In post-war Australia, William Dobell was a household name. But the most famous artist in the land was a broken man.
His Archibald Prize-winning portrait of Joshua Smith was the subject of a sensational legal case, challenging not only Dobell’s right to the prize, but the very idea of art itself. Dobell won the legal battle but lost so much else. His health was shattered, and his desire to paint was wiped out. He had to get away.
Just north of Sydney, Wangi Wangi is far removed from big city life. Dobell moved to Wangi to escape fame, but in that beguiling little place he found community and friendship, and he rediscovered the passion to paint – and the joy of life.
Through years of research and interviews with Dobell’s friends and long-time locals, acclaimed author and former Wangi resident Scott Bevan discovered how the village protected the artist, cared and posed for him, drank and partied with him. Wangi loved him as one of their own. To the world, he was Sir William Dobell, famous artist, but to Wangi, he was simply Bill.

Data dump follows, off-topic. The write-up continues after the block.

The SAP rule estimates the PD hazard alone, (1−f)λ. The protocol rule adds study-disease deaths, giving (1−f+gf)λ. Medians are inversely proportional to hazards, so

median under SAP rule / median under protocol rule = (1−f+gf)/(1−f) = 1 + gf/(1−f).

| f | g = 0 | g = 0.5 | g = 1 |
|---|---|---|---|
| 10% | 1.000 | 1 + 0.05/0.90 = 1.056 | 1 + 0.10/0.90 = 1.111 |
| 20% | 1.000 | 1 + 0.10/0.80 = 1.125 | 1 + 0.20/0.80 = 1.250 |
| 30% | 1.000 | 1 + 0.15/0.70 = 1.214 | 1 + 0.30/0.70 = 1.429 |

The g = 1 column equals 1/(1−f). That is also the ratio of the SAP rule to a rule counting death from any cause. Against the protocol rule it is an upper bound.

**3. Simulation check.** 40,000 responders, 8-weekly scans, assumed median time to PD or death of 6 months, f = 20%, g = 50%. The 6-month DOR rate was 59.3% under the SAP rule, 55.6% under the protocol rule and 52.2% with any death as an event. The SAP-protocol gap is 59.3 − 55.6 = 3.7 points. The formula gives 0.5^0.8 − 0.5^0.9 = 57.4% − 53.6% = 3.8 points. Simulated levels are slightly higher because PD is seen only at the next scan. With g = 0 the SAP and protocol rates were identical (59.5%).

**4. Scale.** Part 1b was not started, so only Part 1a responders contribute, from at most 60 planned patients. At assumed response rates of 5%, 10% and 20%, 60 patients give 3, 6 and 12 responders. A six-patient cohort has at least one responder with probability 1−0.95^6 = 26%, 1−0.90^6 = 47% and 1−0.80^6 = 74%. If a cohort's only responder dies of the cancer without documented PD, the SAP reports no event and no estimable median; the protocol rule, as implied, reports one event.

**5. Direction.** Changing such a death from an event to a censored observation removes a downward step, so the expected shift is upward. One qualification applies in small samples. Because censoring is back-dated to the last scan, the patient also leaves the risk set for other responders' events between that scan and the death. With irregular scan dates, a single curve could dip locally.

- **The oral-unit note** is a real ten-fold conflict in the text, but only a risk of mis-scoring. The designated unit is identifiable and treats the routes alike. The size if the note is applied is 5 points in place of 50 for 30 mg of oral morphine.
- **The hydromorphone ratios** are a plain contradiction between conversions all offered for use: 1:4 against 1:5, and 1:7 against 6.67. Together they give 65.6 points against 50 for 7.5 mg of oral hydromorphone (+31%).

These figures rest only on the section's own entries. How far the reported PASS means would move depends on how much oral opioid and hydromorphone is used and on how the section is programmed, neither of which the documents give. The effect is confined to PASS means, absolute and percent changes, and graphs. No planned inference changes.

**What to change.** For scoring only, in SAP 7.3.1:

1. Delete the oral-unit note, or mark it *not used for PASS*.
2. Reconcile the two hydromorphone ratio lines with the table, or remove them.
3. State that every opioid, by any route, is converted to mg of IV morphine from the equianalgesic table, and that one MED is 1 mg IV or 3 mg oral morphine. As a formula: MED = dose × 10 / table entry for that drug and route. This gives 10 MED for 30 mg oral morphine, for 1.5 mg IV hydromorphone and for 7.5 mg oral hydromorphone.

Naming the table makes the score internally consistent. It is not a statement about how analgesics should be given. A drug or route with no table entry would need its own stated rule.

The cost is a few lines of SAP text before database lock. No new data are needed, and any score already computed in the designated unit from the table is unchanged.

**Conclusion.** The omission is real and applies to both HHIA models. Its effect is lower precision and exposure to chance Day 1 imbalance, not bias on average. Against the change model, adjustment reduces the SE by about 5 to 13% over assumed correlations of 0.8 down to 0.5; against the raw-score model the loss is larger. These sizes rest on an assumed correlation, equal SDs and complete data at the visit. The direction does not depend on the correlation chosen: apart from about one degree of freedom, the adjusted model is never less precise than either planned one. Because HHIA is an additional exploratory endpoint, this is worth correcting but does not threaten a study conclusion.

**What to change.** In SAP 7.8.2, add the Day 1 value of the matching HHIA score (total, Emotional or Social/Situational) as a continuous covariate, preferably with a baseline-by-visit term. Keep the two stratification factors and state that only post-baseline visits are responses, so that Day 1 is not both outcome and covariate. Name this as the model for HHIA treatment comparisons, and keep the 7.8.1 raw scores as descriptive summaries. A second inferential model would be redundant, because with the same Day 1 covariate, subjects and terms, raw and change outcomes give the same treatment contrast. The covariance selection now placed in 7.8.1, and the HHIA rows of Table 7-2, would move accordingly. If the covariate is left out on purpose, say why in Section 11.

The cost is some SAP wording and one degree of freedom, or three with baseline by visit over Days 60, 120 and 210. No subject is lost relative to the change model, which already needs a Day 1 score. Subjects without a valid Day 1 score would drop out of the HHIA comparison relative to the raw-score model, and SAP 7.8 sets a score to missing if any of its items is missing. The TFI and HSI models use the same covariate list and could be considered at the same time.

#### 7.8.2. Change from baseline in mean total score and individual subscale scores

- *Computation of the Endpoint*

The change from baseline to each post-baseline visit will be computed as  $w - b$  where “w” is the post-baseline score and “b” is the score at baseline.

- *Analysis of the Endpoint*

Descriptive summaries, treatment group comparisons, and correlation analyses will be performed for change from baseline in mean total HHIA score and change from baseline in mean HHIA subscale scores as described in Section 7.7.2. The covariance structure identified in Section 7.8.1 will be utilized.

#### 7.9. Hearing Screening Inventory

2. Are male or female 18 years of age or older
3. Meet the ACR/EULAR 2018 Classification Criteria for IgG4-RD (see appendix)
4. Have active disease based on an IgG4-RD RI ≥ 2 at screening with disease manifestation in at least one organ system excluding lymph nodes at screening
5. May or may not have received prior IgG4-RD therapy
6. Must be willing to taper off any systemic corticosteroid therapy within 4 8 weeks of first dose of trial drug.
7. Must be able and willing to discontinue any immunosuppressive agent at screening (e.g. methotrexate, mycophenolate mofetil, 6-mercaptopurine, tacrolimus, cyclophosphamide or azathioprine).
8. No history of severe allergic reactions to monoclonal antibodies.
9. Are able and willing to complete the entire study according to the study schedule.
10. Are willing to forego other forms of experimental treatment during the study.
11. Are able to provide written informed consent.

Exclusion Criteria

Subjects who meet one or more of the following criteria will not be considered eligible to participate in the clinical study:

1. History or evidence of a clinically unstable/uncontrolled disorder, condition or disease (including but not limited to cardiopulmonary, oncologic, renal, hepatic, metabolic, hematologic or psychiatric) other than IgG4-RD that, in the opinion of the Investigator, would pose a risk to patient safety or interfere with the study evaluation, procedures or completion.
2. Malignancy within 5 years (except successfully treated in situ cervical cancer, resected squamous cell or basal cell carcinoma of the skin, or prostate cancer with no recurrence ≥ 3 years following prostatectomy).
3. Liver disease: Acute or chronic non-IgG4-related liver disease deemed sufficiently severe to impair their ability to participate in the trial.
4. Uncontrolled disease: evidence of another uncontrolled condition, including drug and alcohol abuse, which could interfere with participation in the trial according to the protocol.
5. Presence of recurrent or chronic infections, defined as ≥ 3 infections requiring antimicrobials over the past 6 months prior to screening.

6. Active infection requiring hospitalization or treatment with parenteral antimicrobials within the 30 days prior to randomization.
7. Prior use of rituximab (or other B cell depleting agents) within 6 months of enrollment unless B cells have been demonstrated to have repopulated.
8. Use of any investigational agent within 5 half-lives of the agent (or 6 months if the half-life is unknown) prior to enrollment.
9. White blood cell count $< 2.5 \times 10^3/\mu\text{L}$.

This is the story of one of Australia’s greatest artists. It explores how ambition and talent took a working class boy a long way in the world, and how the reaction to one painting almost destroyed him. It’s also a celebration of community, and how one man finally discovered where he belonged – in the unlikeliest of places.